CHEMICAL BIOLOGICAL, RADIOLOGICAL, (NUCLEAR) EXPLOSIVE (CBRE, CBRNE). The uncontrolled release of chemicals, biological agents or radioactive contamination into the environment or explosions that cause widespread damage. CBRNE events can be caused by accidents or by terrorist acts.

CIRCULAR MIL. A unit of area equal to the area of a circle whose diameter is one mil (1 mil = 0.001 in.). To convert a circular mil to a square mil, multiply by 0.7854 (1 square mil = 10.-6- square in.). The area of a circle in circular mils is equal to the square of its diameter in mils.

CLAMP. A function by which the extreme amplitude of a waveform is reduced to a specified level.

CLIP. To limit voltage or current amplitudes to a predetermined level.

COMMON MODE. The voltage or current which is common to all signal-carrying conductors with respect to ground (also see differential mode).

COMMON-MODE REJECTION. The ability of a device to reject a signal that is common to both its input terminals.

CONDUCTED EMISSION. Electromagnetic emissions propagated along a power or signal conductor, acting as a transmission line with conduit, shield, cable tray, or earth as the return conductor.

CONDUCTED INTERFERENCE. Undesirable signals that enter or leave an equipment along a conductive path through direct coupling.

CONDUCTED SUSCEPTIBILITY. Measure of the interference signal current or voltage required on power, control, and signal leads to cause an undesirable response or degradation of performance.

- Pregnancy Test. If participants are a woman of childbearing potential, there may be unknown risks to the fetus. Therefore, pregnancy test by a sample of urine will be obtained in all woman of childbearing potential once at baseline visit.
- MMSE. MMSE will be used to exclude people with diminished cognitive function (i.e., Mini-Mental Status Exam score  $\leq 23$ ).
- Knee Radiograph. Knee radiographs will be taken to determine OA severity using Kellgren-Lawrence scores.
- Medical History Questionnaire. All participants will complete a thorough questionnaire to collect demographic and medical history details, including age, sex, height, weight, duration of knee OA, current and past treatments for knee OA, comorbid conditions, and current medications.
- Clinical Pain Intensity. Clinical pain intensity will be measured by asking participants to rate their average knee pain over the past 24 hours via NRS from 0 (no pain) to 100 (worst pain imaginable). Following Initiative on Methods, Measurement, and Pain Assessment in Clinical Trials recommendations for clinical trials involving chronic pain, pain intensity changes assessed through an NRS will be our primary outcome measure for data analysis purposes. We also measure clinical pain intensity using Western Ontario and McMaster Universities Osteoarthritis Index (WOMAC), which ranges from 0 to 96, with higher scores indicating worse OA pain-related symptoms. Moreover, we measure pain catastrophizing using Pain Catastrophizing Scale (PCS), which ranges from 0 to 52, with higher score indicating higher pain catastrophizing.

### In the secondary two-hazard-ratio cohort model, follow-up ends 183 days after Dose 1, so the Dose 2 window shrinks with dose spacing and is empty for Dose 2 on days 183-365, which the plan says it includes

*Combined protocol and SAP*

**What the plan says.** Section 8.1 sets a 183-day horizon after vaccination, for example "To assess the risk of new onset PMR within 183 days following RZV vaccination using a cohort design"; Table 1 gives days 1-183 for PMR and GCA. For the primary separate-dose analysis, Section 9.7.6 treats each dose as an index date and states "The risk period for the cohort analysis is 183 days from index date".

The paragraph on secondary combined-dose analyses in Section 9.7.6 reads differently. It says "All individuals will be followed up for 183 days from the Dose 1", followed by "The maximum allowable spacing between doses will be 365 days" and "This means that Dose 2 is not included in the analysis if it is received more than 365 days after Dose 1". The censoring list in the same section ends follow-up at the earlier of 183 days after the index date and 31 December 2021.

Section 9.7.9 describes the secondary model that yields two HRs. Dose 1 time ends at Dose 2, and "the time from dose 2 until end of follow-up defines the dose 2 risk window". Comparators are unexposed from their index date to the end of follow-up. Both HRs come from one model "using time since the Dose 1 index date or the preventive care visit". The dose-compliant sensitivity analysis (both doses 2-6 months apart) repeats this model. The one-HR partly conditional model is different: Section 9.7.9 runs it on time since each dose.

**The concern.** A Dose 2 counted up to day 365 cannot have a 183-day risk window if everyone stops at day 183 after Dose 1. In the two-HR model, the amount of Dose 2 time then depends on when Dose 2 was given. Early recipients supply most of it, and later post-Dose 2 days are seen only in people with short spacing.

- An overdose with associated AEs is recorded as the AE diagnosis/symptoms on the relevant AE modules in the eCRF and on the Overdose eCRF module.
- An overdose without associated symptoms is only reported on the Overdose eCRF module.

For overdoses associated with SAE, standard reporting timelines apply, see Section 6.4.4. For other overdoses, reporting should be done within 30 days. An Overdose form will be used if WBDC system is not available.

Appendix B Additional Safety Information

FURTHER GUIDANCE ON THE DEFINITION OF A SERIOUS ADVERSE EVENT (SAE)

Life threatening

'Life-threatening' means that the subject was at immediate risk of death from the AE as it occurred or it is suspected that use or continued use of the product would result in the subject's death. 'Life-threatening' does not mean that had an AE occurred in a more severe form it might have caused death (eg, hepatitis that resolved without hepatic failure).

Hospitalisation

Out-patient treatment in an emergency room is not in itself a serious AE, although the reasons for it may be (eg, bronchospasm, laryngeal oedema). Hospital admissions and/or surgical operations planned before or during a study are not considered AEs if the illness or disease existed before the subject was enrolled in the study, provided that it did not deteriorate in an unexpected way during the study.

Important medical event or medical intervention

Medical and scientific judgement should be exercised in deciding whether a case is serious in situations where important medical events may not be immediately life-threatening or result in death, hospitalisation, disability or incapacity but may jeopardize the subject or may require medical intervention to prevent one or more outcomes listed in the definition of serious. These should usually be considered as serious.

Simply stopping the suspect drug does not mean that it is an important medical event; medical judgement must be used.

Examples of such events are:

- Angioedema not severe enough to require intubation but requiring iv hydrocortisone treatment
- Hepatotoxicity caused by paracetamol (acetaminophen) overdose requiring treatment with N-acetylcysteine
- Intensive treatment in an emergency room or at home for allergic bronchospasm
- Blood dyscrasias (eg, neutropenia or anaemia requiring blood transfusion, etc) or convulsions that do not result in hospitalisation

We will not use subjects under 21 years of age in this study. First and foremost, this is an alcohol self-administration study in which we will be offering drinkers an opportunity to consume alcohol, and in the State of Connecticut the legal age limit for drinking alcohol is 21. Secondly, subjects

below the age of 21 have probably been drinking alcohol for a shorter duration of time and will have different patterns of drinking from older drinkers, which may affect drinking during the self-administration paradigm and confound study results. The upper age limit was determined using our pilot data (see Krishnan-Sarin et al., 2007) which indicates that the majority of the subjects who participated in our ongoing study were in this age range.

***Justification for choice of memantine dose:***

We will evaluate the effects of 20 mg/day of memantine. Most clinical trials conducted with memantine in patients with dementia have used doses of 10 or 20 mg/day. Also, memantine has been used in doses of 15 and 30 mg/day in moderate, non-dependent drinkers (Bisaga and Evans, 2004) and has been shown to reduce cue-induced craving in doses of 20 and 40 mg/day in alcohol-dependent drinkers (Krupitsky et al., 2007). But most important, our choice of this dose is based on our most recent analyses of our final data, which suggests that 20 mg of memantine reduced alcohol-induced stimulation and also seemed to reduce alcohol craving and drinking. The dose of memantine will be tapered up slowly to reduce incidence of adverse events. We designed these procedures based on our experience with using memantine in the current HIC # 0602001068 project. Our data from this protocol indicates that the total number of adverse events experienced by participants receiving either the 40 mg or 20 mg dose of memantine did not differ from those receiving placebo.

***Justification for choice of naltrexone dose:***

CONTINUOUS SHIELD. A shield fabricated from metal sheets or plates joined by welding, brazing, soldering, or other process so that all seams are completely filled with metal to form an electrically continuous joint.

CORROSION. A specific type of deterioration of a material, usually a metal, or its properties as a result of the surrounding environment.

COUNTERPOISE. A system of wires or other conductors usually elevated above and insulated from the ground, forming the lower system of conductors of an antenna. For EMP and power systems this is often an array of buried conductors.

COUPLING. The means by which energy is transferred from one conductor (including a fortuitous conductor) to another.

COUPLING, CONDUCTED. Energy transfer through a conductor/transmission line.

COUPLING, FREE-SPACE. Energy transfer via electromagnetic fields not through a conductor.

CUTOFF FREQUENCY. The frequency below which electromagnetic energy will not propagate in a waveguide without significant attenuation, or the 3 dB attenuation or insertion loss point in electrical filter responses.

DAMAGE (MALFUNCTION) LEVEL. The value of voltage, current, or field strength that causes a permanent malfunction or damages an equipment item.

DEGRADATION. A decrease in the quality of a desired signal (i.e., decrease in the signal-to-noise ratio or increase in distortion), or an undesirable change in the operational performance of equipment as the result of interference.

DELIBERATE ANTENNA. A receiving or transmitting antenna specifically designed to be a part of a system, but which may pick up or receive HEMP energy as well (also see inadvertent antenna).

DIFFERENTIAL MODE. The voltage or current of a conductor with respect to any other conductor (also see common mode).

DISSIMILAR METALS. Any combination of bare metals that are unlike. Metals are dissimilar when two metal specimens are in contact or otherwise electrically bonded together and generate an electric current. This current causes corrosion of one or both of the metal specimens. The more dissimilar the metals, the greater the galvanic attack of the anodic metal.